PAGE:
Most of the research into an AIDS vaccine focuses on one that could be marketed in North America and western Europe, despite the fact that more than 90% of AIDS infections are in the developing world, a new report from the World Bank says.
The World Development Report 2000/2001, released by the World Bank this month, says that progress towards a vaccine has been slow, partly because of the lack of a financial incentive.
“There are too few market incentives to invest in an AIDS vaccine that would be effective in developing countries,” it says. Africa, for instance, accounts for only 1% of world drug sales, says the report. Consequently, international investment in AIDS vaccine development is quite low, amounting to $300m to $500m (£214m to £305m) annually.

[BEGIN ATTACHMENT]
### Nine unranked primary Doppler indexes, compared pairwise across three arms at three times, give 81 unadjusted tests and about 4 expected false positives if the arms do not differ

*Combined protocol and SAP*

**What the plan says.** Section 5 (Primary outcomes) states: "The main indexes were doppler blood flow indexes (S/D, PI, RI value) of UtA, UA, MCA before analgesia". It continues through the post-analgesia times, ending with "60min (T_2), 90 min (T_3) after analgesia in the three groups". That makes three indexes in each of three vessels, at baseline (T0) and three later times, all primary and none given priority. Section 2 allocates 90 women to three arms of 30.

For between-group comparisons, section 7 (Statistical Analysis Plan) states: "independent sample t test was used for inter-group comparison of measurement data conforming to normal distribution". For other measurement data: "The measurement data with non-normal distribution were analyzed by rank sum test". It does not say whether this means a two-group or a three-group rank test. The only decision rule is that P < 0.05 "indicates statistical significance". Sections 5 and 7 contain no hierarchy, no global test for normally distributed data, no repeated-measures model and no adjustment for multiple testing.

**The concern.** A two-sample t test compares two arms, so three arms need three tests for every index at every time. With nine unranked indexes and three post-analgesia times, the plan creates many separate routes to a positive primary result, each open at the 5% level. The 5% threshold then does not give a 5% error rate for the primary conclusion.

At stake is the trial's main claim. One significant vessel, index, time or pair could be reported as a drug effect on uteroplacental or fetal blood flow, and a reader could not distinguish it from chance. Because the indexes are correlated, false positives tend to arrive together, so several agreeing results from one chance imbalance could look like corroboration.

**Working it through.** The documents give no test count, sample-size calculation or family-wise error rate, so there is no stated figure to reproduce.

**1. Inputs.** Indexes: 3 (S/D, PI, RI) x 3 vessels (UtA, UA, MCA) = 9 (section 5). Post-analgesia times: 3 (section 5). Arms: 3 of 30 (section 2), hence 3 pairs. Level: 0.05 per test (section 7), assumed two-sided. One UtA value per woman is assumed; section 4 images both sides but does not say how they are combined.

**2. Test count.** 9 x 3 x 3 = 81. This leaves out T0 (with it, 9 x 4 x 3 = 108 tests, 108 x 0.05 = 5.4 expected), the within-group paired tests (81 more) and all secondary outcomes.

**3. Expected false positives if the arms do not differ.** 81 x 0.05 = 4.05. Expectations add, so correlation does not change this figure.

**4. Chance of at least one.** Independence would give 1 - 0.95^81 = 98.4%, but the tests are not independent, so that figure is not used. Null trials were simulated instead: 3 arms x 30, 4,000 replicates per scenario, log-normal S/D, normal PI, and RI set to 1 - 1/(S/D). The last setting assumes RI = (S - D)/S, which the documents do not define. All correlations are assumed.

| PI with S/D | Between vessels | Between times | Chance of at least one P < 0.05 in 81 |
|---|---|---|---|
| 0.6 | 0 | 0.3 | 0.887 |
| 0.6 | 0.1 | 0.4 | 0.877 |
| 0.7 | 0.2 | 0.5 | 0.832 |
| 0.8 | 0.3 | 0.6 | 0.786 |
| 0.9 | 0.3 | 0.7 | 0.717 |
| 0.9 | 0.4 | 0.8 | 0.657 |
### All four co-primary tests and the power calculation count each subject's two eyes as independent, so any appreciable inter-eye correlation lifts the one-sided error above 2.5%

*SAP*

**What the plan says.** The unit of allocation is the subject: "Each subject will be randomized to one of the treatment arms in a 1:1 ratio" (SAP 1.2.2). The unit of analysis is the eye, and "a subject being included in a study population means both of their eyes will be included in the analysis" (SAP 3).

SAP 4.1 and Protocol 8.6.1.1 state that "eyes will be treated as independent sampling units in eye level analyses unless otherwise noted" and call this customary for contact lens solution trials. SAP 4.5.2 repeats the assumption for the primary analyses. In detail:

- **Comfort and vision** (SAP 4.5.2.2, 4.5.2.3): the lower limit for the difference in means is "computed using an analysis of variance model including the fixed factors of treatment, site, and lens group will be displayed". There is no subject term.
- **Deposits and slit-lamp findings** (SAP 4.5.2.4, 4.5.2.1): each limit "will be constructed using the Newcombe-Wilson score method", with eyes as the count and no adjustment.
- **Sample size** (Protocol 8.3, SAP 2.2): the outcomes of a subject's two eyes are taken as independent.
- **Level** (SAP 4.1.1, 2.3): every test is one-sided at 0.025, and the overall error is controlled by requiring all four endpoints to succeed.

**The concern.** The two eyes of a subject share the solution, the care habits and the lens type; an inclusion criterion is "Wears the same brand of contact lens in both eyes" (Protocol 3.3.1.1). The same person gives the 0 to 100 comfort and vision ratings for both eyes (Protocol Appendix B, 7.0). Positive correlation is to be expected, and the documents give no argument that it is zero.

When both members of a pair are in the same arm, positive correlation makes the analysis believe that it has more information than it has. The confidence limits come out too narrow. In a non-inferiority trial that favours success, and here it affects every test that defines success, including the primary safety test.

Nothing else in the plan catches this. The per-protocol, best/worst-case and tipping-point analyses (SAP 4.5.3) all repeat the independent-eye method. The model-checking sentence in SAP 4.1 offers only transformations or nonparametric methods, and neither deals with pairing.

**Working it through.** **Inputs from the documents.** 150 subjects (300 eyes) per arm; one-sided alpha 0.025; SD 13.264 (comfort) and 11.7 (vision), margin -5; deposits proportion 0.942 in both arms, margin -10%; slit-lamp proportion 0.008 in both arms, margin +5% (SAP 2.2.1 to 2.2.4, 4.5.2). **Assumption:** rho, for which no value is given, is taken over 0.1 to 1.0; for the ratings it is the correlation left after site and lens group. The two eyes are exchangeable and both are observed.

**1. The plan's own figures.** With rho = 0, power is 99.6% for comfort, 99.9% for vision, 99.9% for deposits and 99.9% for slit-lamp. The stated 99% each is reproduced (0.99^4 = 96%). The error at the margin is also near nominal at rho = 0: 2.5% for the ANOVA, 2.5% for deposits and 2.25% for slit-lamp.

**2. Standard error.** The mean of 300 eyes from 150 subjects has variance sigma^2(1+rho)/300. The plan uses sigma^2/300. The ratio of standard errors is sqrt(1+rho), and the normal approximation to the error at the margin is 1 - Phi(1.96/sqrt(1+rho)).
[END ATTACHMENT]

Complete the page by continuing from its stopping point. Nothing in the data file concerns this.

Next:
Only about $10-25m is spent annually on developing a vaccine for the virus subtypes and health systems of developing countries, says the report. In contrast, some $2bn is spent annually on research and development for AIDS treatment for three million people with HIV infection and AIDS in the developed world.
According to estimates from the World Health Organization, of the $50-60bn spent annually on health research worldwide, only 10% goes for the diseases affecting 90% of the world's people. Between 1975 and 1997, of the 1233 new medicines patented, only 1% were for tropical diseases.
“The effect of research and spending gaps is devastating: malaria, tuberculosis, and AIDS cause 5 million deaths a year, most of them in developing countries,” says the world development report.